"Three days later I woke up in a hospital," she says. "When I saw my two sons waiting for me with the sense of fear in their eyes, I realized that I couldn't die because I am responsible for them."

After her divorce, life was still tough. She set up a booth at factory gates often in dangerous areas where she was bullied by other Chinese vendors and suffered from terrible sunburn.

A loaf of bread would feed her for a week, but sometimes she didn't even have that.

"As long as I could make money, I would work from dawn to dusk, regardless of the situation," she says.

Those were hard times, but they didn't last. While most Chinese businesspeople operating in South Africa were importing small commodities, Han began to sell Chinese-made scarves and handbags, using her sense of fashion to pick popular styles.

"Mine was the first shop selling scarves and because I was the only retailer for the products and my business was very good," she says.

Han spent hours trailing through Johannesburg's shopping malls checking out the latest luxury brands so she could stay ahead of the fashion curve.

"What the new models were and what the trend was, I kept that all in mind so I would know what direction I should take the business," she says.

Three years later she opened her own store, which she called Gutsy, a reference to her own bravery in the face of enormous personal challenges.

It was designed from the start to develop into a chain store, with an experienced local manager, closed circuit television to prevent thieves and the latest cash registry technology.

"I spent a lot of money to start up the store and fortunately the whole city soon knew about my brand. They accepted it like other high-end local brands," she says.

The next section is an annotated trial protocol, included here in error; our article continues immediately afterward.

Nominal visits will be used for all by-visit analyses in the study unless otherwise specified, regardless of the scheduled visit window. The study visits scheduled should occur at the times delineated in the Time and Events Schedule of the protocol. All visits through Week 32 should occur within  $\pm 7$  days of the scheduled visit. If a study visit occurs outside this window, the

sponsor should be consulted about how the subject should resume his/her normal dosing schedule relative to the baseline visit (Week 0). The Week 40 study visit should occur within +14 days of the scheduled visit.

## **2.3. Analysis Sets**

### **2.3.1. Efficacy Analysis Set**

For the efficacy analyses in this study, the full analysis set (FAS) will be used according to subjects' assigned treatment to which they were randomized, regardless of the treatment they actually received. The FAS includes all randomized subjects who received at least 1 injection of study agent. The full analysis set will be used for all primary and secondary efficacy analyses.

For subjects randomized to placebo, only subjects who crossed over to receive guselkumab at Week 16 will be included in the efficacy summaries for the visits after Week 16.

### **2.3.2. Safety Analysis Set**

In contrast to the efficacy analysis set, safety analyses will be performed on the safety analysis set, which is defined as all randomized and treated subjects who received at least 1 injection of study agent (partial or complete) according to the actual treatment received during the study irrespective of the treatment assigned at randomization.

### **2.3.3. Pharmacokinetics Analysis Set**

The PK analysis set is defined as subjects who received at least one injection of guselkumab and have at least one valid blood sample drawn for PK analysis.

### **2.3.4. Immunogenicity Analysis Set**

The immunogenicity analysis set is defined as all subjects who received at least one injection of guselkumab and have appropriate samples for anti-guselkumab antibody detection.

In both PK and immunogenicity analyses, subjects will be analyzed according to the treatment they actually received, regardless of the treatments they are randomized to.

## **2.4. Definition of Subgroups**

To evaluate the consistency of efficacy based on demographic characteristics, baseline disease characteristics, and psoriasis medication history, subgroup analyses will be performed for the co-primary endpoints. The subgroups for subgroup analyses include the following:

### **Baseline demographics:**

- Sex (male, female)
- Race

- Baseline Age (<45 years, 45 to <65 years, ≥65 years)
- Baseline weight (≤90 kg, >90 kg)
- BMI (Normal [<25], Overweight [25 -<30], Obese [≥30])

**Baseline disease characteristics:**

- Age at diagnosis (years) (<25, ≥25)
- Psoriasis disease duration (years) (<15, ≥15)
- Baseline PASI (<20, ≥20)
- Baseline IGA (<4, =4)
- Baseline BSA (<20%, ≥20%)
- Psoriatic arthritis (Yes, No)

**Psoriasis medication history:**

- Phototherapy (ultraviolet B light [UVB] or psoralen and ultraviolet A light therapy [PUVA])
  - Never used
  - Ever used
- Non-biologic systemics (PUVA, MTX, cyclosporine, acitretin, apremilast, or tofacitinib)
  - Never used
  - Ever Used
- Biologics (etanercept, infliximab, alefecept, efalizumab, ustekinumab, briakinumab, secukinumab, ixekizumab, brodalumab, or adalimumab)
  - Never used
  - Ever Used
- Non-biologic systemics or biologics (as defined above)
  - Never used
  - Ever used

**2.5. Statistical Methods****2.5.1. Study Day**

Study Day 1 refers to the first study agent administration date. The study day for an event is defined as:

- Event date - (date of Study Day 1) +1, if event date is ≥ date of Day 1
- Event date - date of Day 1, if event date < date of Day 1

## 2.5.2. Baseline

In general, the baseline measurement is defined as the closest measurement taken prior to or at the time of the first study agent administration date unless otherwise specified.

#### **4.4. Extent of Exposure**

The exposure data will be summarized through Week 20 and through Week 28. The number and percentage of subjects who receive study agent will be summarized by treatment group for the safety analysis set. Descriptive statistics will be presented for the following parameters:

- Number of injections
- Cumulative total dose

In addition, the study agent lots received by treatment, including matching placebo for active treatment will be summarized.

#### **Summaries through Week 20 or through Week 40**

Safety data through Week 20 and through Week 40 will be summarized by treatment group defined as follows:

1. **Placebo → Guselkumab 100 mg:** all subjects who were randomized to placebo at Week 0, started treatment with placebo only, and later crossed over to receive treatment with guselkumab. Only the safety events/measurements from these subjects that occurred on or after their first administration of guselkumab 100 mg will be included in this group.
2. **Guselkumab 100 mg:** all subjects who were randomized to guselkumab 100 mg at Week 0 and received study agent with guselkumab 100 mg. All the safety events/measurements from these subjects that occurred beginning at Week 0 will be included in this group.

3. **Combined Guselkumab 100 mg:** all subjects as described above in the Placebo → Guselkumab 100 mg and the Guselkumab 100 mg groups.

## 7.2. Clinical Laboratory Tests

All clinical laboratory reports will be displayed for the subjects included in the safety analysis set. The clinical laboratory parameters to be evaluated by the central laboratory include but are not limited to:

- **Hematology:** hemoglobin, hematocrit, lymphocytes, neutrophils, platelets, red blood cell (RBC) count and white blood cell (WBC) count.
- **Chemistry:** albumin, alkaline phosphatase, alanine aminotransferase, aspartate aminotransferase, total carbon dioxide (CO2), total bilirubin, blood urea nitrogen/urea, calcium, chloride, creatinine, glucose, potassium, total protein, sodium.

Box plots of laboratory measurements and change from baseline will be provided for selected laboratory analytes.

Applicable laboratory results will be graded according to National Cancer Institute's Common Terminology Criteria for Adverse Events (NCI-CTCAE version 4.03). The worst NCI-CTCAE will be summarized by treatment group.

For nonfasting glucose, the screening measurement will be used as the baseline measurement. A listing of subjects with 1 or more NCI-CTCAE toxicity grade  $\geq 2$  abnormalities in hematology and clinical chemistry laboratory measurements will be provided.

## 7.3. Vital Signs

That was the beginning of a business empire, but Han has never forgotten the hard times she faced and that's made her compassionate towards others in need.

"I believe helping others makes life meaningful," she says. "Only when you've gone through hardship do you know the meaning of helping others."

Han founded a charity called Family Trust in Johannesburg and works with the poverty alleviation office of the Chinese Ministry of Foreign Affairs, supporting students at a high school in Malipo, Yunnan province.

She met some of the students whose education she has helped for the first time last November and was deeply touched by the experience.

"It only costs 1,000 yuan for a student to study and live at school per year, but there are still so many families not able to afford it," she says. "I never thought my money could change so many children's lives. Finally, I did one thing so right."

While she helps others in need, Han is somewhat tough with her own sons. They are studying at college in South Africa but have to pay their own tuition fees and are sometimes teased by other students because of it.

"I understand the value of money from the hard times I experienced and I don't want to spoil them," she says. "It's not like I do charity work outside and am only harsh on them. I hope my sons cherish what they have and as a result make good choices in life."